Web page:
When I first joined the LBM industry back in 1990, the major threat was the explosion of big box stores—and the prematurely projected demise of the independent lumber dealer. Later that decade, the big problem was wildly volatile lumber prices because of a cutback of harvesting from our national forests and our disagreement over imported lumber from Canada. Next came the Great Recession, which put many dealers out of business and chased many workers to other industries.
While there is no shortage of obstacles facing the LBM business today (ex., the latest chapter in the dispute over Canadian lumber), the key challenge facing the greatest number of dealers is the shortage of people interested in and qualified to work in our industry. Every month, as I read through the responses to our Real Issues survey, where dealers share their most serious business issues, a shortage of good people consistently ranks No. 1. Here’s just one example: “As I’ve stated many times before, laborers who are willing to learn, entertain apprenticeship, or even consider any trade that involves working with their hands, muscles, and brains are growing more scarce than ever…. Faculty at schools, colleges & universities don’t have enough common sense to explain that there’s a fine living to be earned in construction and remodeling.”
This isn’t a new problem, but with the housing/remodeling markets hotter than they’ve been in years, the exodus of people after the Great Recession has created something of a perfect storm for dealers as well as our pro customers. As dealer told me this morning, “if our builder customers were fully staffed, there’s no way we could keep up. Fortunately, they’re in the same boat that we are…looking for good people.”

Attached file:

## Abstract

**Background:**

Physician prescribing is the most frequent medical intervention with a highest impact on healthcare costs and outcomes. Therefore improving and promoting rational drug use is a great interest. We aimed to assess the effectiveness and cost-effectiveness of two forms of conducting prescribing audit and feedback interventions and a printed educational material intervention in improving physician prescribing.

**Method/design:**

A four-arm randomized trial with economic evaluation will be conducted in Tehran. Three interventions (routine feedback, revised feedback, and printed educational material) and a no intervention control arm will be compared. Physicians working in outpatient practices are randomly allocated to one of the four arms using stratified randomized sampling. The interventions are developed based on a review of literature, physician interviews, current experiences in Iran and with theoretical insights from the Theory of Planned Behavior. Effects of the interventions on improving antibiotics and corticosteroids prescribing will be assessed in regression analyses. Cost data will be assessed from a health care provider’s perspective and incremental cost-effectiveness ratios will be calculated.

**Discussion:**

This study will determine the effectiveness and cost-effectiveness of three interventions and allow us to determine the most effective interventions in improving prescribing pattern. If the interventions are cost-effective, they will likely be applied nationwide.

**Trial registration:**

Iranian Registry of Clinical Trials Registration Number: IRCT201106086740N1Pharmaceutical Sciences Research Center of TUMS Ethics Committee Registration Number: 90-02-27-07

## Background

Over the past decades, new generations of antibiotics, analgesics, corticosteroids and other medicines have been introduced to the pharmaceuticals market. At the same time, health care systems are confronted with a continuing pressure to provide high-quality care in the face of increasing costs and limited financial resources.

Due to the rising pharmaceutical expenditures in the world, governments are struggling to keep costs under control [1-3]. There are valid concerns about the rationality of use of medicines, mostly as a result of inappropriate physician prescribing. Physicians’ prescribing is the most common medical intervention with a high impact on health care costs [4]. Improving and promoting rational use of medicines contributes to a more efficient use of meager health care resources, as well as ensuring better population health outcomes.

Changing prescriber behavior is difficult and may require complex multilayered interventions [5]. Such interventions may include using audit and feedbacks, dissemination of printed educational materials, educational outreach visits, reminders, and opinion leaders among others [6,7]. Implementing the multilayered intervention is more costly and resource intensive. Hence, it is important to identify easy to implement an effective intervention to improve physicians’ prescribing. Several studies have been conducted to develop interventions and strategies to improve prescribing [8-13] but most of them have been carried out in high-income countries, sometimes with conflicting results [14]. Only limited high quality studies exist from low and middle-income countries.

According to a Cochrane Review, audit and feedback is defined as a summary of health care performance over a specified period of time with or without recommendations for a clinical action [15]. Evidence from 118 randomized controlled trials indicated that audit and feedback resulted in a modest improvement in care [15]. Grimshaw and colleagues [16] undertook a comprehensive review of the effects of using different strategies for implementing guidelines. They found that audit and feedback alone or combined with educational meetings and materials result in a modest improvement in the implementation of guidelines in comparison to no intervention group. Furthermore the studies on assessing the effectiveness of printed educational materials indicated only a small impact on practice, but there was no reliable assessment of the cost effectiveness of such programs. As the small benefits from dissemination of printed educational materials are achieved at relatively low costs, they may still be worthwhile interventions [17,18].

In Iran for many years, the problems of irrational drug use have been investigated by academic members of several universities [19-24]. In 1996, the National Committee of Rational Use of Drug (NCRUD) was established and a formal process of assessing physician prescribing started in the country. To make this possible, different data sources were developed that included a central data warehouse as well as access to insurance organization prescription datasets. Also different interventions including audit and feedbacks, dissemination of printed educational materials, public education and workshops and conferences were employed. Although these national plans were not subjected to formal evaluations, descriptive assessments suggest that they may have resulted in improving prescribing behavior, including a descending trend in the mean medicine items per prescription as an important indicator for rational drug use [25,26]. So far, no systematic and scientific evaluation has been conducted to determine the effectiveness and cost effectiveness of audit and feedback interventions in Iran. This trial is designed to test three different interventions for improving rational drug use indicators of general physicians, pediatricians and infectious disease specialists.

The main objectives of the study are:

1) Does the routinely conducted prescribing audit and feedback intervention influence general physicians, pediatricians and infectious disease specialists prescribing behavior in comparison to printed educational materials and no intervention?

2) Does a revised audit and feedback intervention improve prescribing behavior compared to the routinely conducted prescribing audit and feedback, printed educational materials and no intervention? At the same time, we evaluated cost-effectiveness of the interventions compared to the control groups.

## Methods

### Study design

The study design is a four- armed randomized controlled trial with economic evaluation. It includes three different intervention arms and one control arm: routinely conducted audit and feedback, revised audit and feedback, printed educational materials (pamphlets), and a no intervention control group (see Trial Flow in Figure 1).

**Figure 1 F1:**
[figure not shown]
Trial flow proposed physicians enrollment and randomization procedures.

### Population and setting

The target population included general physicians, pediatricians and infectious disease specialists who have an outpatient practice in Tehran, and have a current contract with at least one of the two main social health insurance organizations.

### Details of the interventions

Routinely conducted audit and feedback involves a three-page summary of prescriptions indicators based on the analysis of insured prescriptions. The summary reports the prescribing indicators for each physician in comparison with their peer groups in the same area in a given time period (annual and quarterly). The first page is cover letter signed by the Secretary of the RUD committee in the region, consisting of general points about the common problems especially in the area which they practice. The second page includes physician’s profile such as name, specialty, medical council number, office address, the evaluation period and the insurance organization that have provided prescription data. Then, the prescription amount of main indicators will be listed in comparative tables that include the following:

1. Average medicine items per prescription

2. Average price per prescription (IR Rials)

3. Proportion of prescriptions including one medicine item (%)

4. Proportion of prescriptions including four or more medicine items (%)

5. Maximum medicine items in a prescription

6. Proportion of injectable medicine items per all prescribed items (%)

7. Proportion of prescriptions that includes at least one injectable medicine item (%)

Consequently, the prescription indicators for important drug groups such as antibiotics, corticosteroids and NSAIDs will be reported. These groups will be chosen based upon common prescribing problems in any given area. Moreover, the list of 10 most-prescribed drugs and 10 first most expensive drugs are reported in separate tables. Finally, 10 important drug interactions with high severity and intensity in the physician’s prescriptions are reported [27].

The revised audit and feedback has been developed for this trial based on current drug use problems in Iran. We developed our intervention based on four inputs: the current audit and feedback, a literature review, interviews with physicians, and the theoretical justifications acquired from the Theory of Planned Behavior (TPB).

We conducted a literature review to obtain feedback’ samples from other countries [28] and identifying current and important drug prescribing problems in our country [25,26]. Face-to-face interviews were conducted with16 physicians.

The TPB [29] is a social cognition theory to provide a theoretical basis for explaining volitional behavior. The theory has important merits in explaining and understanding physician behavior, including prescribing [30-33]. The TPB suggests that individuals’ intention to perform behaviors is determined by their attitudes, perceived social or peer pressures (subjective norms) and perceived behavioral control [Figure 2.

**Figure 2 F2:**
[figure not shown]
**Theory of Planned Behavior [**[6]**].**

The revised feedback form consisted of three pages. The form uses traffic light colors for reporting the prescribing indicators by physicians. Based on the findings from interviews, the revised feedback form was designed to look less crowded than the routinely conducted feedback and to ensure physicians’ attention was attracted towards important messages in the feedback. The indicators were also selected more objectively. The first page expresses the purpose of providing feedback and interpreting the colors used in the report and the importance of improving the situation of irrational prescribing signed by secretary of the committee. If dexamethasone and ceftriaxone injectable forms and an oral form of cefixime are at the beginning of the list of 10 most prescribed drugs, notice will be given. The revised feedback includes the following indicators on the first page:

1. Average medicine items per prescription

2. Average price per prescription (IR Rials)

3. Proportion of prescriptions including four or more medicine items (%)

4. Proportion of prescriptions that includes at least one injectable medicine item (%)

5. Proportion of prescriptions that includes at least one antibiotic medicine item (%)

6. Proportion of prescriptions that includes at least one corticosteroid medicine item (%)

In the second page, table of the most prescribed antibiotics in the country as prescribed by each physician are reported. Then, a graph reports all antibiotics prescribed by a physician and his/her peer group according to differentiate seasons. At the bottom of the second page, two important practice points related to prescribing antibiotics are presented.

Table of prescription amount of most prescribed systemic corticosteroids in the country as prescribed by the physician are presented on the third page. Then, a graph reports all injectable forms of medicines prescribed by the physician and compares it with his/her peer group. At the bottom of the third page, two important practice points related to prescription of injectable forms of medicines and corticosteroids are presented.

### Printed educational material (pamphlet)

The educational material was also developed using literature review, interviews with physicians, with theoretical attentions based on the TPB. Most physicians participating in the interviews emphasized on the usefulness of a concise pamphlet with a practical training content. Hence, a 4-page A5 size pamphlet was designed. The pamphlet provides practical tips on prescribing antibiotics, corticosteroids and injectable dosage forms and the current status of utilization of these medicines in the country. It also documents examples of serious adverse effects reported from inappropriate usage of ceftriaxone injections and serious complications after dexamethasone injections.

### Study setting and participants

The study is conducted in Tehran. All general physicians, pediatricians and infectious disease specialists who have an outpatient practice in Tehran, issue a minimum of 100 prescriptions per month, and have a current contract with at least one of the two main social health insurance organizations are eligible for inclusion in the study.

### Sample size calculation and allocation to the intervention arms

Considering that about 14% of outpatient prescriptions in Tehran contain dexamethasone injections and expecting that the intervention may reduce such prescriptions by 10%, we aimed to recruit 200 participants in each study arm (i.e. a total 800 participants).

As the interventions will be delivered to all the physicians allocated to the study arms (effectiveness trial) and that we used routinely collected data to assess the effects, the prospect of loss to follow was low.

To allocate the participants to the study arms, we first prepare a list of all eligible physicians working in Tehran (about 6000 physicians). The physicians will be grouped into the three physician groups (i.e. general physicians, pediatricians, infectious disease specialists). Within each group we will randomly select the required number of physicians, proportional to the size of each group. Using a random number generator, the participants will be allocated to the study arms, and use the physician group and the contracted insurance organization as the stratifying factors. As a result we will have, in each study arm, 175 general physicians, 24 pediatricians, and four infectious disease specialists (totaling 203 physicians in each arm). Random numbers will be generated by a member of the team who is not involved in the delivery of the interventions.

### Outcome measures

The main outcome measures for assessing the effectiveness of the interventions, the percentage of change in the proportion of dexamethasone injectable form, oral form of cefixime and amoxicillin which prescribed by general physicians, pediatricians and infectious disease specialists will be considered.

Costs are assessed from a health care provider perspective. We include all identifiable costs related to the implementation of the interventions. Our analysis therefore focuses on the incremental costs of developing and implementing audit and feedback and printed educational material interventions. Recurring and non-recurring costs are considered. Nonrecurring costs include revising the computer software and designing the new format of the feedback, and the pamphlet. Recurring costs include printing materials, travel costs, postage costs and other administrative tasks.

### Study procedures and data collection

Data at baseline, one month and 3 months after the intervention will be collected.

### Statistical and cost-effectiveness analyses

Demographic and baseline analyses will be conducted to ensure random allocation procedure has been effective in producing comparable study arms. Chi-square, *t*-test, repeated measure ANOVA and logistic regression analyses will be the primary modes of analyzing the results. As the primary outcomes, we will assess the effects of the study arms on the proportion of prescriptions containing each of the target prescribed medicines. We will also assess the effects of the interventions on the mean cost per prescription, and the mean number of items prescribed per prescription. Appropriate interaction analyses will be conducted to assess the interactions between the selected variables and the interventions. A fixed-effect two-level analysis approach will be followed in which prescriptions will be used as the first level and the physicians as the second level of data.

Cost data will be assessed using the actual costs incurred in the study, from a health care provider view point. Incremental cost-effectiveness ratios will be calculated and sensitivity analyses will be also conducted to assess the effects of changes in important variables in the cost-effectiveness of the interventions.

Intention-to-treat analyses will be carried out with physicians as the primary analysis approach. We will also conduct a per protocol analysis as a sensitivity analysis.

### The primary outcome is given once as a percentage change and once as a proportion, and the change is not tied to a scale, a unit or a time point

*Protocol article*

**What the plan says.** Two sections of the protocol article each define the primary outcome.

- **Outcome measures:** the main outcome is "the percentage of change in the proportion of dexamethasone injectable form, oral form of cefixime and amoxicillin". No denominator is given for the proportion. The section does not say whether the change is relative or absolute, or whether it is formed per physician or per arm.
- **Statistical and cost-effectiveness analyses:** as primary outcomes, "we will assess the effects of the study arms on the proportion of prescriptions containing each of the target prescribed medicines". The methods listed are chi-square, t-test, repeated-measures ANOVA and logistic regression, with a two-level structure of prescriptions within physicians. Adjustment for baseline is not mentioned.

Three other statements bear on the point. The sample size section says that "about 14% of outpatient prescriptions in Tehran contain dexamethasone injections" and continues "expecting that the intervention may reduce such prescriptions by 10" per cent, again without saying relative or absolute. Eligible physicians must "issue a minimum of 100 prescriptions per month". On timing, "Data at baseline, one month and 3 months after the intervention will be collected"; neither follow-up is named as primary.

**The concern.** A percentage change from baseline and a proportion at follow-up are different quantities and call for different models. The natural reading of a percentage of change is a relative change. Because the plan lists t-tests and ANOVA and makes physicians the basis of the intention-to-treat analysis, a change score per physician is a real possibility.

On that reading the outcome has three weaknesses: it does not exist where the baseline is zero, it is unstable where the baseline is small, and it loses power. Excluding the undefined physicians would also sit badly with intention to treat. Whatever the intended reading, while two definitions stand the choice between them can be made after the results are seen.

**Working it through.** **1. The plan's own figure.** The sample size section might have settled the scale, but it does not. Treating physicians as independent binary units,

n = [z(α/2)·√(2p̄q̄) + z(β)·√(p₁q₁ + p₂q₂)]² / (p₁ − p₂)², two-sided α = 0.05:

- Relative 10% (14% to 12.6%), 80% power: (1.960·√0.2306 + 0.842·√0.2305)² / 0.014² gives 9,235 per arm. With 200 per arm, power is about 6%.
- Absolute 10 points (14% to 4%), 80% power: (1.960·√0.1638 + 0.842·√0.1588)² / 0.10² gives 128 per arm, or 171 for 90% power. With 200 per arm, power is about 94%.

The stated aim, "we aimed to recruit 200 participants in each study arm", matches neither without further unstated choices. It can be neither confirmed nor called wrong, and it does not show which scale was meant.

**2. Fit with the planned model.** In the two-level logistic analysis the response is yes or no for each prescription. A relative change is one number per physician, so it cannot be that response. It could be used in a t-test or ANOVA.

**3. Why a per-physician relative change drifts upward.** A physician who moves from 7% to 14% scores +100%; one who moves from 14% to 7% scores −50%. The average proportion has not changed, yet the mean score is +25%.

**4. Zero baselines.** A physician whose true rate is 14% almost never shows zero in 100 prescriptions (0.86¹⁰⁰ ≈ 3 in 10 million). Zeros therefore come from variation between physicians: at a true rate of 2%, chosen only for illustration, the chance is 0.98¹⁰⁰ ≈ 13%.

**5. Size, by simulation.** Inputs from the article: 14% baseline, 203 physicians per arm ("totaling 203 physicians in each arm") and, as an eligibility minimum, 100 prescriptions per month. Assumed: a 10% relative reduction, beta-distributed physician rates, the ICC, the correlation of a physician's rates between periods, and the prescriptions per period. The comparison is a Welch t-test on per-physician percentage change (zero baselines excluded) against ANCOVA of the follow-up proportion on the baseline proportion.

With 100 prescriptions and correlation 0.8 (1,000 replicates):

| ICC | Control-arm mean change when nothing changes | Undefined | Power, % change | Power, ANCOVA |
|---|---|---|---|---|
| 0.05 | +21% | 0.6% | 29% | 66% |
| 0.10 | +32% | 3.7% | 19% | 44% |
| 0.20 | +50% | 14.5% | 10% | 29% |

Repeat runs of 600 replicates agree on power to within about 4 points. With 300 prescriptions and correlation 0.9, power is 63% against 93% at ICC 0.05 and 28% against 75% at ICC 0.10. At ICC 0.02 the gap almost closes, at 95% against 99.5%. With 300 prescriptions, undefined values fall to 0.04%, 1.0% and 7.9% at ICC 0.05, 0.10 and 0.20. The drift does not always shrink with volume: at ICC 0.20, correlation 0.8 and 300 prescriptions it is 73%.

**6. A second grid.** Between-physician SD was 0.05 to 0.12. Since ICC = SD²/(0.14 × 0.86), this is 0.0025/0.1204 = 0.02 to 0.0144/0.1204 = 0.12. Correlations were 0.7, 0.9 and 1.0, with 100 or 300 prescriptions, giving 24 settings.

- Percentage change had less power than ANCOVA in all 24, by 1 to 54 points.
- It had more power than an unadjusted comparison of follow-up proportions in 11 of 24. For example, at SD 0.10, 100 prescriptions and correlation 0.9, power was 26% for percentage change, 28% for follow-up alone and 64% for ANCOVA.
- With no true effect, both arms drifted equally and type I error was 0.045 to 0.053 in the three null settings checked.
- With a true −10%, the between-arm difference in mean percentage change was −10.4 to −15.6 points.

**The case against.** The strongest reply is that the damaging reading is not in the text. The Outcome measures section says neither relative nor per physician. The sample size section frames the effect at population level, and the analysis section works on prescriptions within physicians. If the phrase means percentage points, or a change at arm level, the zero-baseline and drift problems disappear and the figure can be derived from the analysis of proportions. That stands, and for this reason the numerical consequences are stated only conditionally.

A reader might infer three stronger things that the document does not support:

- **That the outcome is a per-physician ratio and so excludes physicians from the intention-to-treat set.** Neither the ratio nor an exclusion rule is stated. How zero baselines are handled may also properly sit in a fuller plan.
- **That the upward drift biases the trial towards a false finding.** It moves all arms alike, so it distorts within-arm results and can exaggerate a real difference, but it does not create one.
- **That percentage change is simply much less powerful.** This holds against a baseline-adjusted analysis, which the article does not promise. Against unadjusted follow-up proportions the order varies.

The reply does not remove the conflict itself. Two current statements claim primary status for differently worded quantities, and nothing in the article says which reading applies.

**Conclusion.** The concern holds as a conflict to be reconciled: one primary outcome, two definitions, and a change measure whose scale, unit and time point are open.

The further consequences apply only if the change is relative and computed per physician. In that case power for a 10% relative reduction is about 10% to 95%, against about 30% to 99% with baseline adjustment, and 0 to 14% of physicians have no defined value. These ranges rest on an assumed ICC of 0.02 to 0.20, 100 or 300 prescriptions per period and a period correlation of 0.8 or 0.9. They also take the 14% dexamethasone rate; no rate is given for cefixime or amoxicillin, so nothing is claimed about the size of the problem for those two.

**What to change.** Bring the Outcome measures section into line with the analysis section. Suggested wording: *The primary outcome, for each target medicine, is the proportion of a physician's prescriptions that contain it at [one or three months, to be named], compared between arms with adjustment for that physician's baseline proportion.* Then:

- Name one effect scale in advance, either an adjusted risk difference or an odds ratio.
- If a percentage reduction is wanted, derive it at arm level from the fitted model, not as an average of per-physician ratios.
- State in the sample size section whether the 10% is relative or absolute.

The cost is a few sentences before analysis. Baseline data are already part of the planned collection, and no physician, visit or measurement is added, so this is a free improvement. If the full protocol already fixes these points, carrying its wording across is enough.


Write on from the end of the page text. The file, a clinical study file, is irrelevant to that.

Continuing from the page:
As with most complex problems, there are no easy answers. The best we can do is to study the strategies and tactics that are other dealers are leveraging successfully, and learn from those who see things that we don’t. I recently looked through the lineup of topics covered in LBM Journal over the past year, and more articles would fall under the “attracting, hiring and retaining top people” than virtually any other category.
Articles in this month’s issue include a feature on “12 Best Practices for Employee Recruitment and Retention,” in which writer Katy Tomasulo interviews the leading recruiters in the LBM industry. If you’re one of the many LBM dealers trying to crack the code on millennials, I strongly encourage you to read Isaac Oswalt’s Next Generation column in this and every issue. You may not agree with everything he has to say (see the reader letter in this month’s LBM Mailbox on page 8), but as a millennial entrepreneur with hands-on industry experience, his insights are worth noting.
It’s no surprise that attendees at last year’s LBM Strategies Conference ranked the personnel-related topics the highest. That’s why the upcoming LBM Strategies 2017 includes two dealers discussing: “The Law of Attraction: How to Make Your Company a Best Place to Work.” If you’re looking to hear practical, proven solutions to some of today’s toughest challenges, I encourage you to register today for LBM Strategies 2017, September 7-8 in Frisco, Texas. Learn more at LBMStrategies.com.